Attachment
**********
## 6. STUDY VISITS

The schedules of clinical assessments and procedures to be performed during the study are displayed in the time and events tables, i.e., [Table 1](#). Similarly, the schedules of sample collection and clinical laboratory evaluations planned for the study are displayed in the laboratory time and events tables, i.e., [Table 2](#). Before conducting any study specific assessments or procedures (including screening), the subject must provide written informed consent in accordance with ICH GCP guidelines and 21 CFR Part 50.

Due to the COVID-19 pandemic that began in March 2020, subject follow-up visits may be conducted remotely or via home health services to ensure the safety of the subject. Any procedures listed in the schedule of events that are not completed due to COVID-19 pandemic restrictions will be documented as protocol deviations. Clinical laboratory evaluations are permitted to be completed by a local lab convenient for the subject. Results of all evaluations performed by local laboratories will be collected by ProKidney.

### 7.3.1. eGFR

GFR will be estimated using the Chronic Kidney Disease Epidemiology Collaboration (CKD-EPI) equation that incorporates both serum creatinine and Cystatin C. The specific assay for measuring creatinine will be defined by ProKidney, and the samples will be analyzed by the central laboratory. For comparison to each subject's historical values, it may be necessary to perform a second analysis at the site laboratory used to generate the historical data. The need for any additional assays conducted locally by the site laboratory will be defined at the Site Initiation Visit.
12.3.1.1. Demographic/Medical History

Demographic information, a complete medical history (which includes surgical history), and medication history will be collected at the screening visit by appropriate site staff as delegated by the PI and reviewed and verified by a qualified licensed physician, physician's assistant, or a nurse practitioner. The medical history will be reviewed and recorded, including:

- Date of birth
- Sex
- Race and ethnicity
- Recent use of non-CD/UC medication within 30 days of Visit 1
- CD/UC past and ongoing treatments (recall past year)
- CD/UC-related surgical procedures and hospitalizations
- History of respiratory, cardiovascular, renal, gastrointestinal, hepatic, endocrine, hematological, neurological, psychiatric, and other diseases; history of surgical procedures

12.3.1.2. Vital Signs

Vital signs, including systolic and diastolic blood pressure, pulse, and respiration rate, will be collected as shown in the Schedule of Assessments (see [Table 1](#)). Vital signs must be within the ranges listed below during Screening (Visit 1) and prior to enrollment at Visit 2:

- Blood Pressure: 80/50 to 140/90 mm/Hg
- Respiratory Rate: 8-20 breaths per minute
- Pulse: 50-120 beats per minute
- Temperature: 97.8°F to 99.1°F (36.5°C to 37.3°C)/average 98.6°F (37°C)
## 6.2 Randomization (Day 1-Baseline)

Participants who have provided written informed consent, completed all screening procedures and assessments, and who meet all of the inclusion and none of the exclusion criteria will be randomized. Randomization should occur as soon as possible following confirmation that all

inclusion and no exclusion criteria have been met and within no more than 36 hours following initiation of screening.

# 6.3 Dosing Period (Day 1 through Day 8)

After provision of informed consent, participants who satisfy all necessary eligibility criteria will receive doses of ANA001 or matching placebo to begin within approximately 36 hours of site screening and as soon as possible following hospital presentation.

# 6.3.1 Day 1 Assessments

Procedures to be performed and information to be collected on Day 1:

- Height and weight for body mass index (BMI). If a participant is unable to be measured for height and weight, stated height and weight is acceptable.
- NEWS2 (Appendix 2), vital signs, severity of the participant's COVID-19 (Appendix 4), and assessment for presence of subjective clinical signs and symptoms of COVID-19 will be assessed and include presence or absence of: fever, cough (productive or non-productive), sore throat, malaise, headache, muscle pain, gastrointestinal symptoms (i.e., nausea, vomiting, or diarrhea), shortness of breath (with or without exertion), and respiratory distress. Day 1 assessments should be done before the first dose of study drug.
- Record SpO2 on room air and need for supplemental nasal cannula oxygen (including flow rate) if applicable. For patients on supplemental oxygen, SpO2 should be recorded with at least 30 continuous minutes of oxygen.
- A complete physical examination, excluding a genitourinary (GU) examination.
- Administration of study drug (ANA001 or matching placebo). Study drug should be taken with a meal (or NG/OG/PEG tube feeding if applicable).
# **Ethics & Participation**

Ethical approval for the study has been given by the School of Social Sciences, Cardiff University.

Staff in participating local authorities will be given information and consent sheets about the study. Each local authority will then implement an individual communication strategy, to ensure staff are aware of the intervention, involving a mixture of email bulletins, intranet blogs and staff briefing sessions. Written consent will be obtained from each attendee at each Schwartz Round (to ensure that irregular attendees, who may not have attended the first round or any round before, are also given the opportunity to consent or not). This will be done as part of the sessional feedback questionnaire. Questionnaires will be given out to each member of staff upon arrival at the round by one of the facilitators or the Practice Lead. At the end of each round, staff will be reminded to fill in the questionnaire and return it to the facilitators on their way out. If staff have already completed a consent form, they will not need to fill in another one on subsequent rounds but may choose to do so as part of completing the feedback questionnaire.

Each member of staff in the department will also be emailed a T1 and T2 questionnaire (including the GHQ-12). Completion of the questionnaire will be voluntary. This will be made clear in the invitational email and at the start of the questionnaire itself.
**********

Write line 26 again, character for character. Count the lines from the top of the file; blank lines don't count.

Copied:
# 6.3.1 Day 1 Assessments